Published: 13:17, 07 May 2020
| Updated: 14:05, 07 May 2020
During lockdown, it's only natural that we all find something to pass the time.
However, some of us are being more productive than others, and many, including the minister responsible for maternity services, feel that the results may show themselves in nine months time.
With many couples in quarantine together, we asked pharmacists across Kent whether or not they had seen a spike in pregnancy test sales since lockdown began on Monday, March 23.
Sunil Kochhar, owner and pharmacist at Regent Pharmacies in Windmill Street, Gravesend, said: "We have seen an increase in both pregnancy test and emergency contraception sales.
"After the first two weeks of the initial lockdown individuals were buying more pregnancy tests, but sales have spiked as people are buying more than just one test per person.
"This is because many doctors and midwifery clinics are closed due to the current situation and women are taking multiple tests to be sure that they are, in fact, pregnant."
Many have speculated that a baby boom may either begin as a result of the coronavirus lockdown or start when couples are reunited when social distancing restrictions are lifted.
A baby boom is a temporary marked increase in birth rates. The UK's biggest historic baby boom came in two waves.
After a short first wave of the baby boom during the Second World War and immediately after, peaking in 1946, the United Kingdom experienced a second wave during the 1960s, with a peak in births in 1964.
It is believed that the "relative income theory" explains the rise by suggesting that the late 1940s and 50s brought low desires to have material objects, because of the Great Depression and the Second World War. With many couples reunited after the war, it was only a matter of time before they started a family.
Aaron Jangra, owner of the Chatham, Merlin Pharmacy branch, said: "We have sold a lot more morning-after pills recently, but we haven't really sold any more pregnancy tests than we normally do.
"We are selling contraception more regularly, such as the combined pill, but I don't think we can really use that as an indicator.
"As doctors' surgeries are closed, women who usually get their repeat birth control prescription from them are coming to us instead to get the medication.
"So I can't say for certain if there has been a rise since the lockdown as there are lots of other factors involved in the sales."
Anwa Ali, a pharmacist at the Rochester Merlin Pharmacy branch, said: "We haven't really seen an increase in pregnancy test sales but we are serving a lot of women who are going onto the pill."
At the end of March, Nadine Dorries, MP and Health Minister for patient safety, suicide prevention and mental health took to Twitter to voice her opinion on the matter.
She said: "As the minister responsible for maternity services, I’m just wondering how busy we are going to be, nine months from now."
In 2012, Britain experienced another baby boom as the number of births hit the highest level in 40 years. The country saw 813,200 births in the year to June 2012, the largest number since 1972, according to the Office for National Statistics.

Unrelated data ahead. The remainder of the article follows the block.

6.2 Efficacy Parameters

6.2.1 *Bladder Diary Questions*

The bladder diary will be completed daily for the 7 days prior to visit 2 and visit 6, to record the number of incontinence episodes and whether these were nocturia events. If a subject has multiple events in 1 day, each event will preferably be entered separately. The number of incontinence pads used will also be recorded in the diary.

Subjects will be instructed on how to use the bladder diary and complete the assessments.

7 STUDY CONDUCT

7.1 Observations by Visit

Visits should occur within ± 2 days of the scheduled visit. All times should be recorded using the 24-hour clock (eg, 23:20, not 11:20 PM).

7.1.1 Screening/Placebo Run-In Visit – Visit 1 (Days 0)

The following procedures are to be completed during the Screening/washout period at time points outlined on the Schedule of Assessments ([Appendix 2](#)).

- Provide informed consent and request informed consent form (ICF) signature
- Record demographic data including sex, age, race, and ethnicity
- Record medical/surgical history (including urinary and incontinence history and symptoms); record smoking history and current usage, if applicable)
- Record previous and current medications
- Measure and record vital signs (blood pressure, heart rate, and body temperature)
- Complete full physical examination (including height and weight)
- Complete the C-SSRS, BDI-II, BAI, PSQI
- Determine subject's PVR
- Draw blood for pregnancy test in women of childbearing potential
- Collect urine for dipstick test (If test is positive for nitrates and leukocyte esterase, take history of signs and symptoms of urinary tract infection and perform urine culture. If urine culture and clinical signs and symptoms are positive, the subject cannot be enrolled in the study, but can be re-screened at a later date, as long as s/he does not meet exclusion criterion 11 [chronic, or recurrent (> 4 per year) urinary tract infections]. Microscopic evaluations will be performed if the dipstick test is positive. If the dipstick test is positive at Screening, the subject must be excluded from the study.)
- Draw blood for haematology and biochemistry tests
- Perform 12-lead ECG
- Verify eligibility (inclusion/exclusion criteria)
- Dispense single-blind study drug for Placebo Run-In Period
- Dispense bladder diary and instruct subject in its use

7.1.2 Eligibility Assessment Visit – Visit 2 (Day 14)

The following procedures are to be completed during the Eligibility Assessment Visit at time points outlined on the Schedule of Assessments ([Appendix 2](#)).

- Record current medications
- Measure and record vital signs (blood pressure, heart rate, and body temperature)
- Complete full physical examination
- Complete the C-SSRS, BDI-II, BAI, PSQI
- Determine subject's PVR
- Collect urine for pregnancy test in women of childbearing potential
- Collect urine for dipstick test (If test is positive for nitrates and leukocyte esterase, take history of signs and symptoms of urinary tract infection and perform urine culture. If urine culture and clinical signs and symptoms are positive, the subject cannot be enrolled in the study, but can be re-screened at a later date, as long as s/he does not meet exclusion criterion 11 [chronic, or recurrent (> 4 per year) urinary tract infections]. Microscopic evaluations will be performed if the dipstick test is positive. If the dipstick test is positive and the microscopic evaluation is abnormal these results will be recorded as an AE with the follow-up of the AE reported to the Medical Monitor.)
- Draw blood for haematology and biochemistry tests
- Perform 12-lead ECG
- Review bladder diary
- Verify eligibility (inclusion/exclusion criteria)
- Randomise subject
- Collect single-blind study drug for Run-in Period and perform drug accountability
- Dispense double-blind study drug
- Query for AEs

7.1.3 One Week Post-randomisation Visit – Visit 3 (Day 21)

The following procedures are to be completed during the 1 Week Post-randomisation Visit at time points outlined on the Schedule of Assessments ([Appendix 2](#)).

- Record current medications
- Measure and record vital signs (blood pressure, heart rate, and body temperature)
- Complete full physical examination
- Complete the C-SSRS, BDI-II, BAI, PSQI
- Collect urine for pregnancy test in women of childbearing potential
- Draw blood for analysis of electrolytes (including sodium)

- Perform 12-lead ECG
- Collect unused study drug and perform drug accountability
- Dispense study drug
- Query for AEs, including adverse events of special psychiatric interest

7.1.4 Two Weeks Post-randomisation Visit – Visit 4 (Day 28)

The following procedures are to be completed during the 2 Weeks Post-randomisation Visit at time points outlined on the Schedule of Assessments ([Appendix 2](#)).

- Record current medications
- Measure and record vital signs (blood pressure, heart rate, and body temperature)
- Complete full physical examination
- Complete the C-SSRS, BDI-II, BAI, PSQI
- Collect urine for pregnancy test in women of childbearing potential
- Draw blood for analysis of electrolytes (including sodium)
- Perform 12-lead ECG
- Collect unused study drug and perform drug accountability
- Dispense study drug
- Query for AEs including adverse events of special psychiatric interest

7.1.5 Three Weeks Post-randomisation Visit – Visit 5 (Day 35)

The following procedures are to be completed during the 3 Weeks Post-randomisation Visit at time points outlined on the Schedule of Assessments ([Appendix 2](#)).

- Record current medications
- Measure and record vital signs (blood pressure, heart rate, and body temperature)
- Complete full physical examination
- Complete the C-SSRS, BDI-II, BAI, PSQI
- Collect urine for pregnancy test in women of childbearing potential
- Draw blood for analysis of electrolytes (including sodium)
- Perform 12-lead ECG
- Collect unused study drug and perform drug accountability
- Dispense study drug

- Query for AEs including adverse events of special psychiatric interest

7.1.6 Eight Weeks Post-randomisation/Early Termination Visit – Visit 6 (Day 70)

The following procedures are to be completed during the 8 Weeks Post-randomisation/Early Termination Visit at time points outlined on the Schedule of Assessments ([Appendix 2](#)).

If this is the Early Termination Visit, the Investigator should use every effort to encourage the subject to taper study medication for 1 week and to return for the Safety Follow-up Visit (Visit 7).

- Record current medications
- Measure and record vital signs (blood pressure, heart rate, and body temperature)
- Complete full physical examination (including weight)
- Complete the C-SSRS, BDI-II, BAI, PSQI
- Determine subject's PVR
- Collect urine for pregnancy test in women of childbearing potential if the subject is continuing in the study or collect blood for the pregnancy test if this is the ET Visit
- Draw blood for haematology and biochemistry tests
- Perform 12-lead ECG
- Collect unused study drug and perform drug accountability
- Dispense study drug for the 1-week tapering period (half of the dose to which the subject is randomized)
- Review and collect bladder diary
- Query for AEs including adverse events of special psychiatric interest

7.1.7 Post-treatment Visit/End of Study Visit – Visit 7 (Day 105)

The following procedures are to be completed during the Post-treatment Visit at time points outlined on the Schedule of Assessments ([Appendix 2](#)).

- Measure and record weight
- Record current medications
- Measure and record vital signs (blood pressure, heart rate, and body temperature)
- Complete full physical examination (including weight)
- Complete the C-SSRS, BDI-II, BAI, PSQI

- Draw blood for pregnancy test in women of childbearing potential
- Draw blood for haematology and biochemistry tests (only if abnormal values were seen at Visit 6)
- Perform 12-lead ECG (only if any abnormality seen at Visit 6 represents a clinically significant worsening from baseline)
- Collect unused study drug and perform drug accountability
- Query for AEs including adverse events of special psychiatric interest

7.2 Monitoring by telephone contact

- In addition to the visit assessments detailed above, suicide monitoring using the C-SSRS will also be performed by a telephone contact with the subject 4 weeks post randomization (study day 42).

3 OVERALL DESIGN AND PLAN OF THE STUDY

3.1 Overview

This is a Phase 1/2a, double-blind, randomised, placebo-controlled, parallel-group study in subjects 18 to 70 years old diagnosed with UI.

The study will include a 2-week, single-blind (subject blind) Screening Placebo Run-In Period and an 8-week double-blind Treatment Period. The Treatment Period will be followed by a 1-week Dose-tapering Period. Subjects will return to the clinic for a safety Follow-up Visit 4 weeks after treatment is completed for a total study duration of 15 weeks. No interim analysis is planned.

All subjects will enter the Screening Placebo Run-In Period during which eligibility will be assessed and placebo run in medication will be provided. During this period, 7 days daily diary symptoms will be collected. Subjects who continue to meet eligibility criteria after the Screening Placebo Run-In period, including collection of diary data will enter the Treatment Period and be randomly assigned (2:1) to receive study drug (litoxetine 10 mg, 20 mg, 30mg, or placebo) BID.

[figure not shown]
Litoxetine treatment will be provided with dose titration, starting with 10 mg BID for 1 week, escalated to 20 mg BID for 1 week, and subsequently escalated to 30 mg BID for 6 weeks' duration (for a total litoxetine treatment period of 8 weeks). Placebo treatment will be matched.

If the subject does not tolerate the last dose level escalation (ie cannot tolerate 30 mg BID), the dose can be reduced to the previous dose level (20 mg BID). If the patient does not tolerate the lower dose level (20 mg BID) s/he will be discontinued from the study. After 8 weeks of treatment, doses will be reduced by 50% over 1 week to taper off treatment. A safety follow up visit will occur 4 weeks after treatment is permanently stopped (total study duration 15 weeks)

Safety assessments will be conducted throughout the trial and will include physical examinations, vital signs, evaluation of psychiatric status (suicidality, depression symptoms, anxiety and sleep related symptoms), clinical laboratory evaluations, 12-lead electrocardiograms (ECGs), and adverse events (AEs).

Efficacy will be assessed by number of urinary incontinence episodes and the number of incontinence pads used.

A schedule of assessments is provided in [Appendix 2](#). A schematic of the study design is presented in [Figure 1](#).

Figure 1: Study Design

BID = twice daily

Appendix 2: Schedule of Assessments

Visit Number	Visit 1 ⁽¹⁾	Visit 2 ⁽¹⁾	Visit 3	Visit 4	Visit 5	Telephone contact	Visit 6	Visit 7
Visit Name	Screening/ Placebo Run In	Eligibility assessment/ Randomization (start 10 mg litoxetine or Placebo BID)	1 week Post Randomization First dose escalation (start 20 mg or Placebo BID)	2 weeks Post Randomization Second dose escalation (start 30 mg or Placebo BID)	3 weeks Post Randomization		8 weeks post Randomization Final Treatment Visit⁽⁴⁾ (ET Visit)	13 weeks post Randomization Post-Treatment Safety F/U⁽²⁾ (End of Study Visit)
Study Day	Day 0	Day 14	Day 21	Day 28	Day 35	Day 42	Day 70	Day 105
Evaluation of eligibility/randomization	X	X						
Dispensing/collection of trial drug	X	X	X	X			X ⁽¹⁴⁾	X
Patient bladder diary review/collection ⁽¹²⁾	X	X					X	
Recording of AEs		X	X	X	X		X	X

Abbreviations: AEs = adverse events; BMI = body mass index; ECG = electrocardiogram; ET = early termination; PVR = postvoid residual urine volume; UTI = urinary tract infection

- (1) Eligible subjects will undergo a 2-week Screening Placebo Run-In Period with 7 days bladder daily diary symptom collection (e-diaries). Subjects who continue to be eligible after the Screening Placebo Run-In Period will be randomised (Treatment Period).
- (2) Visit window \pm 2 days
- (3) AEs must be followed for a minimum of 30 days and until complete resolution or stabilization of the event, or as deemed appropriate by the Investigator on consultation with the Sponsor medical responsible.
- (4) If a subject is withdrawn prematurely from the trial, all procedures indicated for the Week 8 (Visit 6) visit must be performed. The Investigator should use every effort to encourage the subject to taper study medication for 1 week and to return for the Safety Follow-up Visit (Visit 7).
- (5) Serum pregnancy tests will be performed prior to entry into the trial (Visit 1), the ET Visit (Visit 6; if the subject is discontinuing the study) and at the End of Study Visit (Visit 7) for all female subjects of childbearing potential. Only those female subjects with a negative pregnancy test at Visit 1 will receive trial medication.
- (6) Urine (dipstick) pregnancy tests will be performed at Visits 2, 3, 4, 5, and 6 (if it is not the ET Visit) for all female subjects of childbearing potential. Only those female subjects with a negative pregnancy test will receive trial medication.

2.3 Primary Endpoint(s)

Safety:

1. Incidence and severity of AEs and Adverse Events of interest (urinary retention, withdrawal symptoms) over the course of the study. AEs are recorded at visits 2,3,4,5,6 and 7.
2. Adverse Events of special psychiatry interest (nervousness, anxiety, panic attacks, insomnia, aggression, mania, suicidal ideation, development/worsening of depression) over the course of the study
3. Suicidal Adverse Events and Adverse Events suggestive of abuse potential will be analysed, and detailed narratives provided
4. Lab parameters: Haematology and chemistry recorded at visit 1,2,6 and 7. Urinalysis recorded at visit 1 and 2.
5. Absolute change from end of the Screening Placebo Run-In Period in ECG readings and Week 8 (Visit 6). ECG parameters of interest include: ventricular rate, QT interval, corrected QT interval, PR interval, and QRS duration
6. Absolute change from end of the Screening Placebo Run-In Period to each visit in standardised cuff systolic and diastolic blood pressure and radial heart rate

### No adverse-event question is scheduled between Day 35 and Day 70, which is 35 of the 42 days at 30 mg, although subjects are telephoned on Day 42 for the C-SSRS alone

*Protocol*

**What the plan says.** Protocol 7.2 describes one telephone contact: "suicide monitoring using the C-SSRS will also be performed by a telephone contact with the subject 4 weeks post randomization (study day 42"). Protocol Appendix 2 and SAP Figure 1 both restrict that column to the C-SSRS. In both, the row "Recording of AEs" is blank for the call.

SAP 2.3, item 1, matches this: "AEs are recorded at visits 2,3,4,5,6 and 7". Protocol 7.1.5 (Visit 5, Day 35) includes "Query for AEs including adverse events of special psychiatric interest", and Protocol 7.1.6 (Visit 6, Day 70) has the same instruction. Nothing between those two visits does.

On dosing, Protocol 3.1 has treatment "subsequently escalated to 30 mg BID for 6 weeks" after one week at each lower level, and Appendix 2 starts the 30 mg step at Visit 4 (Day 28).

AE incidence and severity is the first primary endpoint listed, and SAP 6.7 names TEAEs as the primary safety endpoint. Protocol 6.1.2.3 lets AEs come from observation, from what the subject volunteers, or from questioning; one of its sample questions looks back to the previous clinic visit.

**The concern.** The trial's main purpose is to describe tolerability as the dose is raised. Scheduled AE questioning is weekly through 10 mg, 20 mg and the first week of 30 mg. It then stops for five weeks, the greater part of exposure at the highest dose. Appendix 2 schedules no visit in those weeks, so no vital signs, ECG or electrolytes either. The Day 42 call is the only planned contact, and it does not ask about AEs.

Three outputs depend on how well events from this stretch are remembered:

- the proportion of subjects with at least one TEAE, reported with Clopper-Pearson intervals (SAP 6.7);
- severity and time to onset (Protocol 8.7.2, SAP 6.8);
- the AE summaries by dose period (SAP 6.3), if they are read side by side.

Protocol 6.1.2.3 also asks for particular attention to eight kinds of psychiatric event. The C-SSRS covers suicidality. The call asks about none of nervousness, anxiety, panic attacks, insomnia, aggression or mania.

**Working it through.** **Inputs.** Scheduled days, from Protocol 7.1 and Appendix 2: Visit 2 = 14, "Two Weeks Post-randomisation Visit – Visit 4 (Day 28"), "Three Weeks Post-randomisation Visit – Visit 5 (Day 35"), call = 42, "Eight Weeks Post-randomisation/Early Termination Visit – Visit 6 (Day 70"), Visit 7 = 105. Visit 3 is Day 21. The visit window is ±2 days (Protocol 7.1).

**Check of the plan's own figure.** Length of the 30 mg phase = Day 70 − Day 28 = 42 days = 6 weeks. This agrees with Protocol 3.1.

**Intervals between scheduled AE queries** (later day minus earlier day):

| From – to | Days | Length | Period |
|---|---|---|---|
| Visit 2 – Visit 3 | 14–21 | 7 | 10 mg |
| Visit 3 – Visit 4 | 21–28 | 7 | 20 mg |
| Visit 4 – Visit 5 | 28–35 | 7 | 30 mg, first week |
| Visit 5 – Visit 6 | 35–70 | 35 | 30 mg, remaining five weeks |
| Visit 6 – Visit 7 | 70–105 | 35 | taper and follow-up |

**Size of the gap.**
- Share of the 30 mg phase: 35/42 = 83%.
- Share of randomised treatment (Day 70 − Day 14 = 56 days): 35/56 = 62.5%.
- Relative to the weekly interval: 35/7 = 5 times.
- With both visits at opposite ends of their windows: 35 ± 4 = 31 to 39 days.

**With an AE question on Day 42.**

Six years later, in 2018, a total 657,076 babies were born in England and Wales – down 3.2% on 2017, and nearly 10% on 2012.
It was believed that the figure was down to a range of factors, including shifting social attitudes to parenthood and the effect of migration.
Manager and pharmacist Krunal Vyas has worked at Sheppey Community Hospital's pharmacy for 11 years. He said: "We have seen more pregnancy test sales.
"We haven't sold any more emergency contraception than we usually would, but we are currently selling much more contraception than we normally do.
"We'd normally sell two to three contraceptives a week, but now we are selling two to three a day."
Golf Road Pharmacy in Deal has seen a slight increase since lockdown began.
Pharmacist Wing Yap said: "We have sold a few more pregnancy tests than usual, but in our pharmacy we haven't really sold much more contraception than before lockdown."
Home pregnancy tests are a cheap and effective way of learning when you should see the doctor about your pregnancy.
Pregnancy tests work by detecting the hormone HCG – or human chorionic gonadotropin – in a woman's blood or urine, which is produced when an egg is implanted in the uterus.
Alice Hanore, a dispenser at Penenden Heath Pharmacy in Maidstone, said: "We have definitely seen a rise in pregnancy test sales.
"We have also sold a couple of emergency contraceptions, but not many.
"We sell both cheaper pregnancy tests, and more expensive ones like the Clear Blue brand, but more people are definitely buying the cheaper ones since lockdown began."
However, some pharmacies say that they have seen no increase or difference in sales following the lockdown.
Lindsey, a dispenser at Paydens Ltd in Dartford who declined to give her surname, said: "At this time, I can say we have 100% not seen an increase in pregnancy test sales. I think I've only sold one since this all started, but I can understand why there might be a boom as a result of lockdown."
East Street Pharmacy in Tonbridge has also seen no increase in sales.
Pharmacist Don, who also declined to give his surname, said: "In the last few weeks I've seen no significant rise in pregnancy test sales, and in that time frame I have only sold one emergency contraceptive."
Time will tell – babies will be due around Christmas.